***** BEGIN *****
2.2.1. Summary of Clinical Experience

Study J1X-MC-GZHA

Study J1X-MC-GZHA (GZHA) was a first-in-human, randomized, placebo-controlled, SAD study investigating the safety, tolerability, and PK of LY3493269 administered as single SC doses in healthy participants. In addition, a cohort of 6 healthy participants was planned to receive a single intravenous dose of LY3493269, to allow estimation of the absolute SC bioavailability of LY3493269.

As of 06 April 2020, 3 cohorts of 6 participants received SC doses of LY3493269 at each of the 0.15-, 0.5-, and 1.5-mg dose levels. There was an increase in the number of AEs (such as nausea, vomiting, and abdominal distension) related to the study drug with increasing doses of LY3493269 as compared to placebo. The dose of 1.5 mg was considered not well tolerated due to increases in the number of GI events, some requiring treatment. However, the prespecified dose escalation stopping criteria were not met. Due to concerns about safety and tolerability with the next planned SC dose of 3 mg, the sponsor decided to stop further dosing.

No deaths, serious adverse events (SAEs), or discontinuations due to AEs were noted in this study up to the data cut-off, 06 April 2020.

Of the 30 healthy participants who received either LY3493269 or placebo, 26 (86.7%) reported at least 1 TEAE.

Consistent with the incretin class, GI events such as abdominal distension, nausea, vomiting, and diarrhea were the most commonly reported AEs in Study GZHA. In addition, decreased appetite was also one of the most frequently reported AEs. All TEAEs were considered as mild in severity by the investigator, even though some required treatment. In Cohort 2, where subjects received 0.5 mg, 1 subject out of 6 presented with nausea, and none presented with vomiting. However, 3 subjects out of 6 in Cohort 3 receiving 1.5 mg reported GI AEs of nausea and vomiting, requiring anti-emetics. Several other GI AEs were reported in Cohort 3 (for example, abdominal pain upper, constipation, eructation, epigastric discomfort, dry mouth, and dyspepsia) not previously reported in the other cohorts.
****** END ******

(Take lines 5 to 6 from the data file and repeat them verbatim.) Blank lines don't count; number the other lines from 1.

No deaths, serious adverse events (SAEs), or discontinuations due to AEs were noted in this study up to the data cut-off, 06 April 2020.

Of the 30 healthy participants who received either LY3493269 or placebo, 26 (86.7%) reported at least 1 TEAE.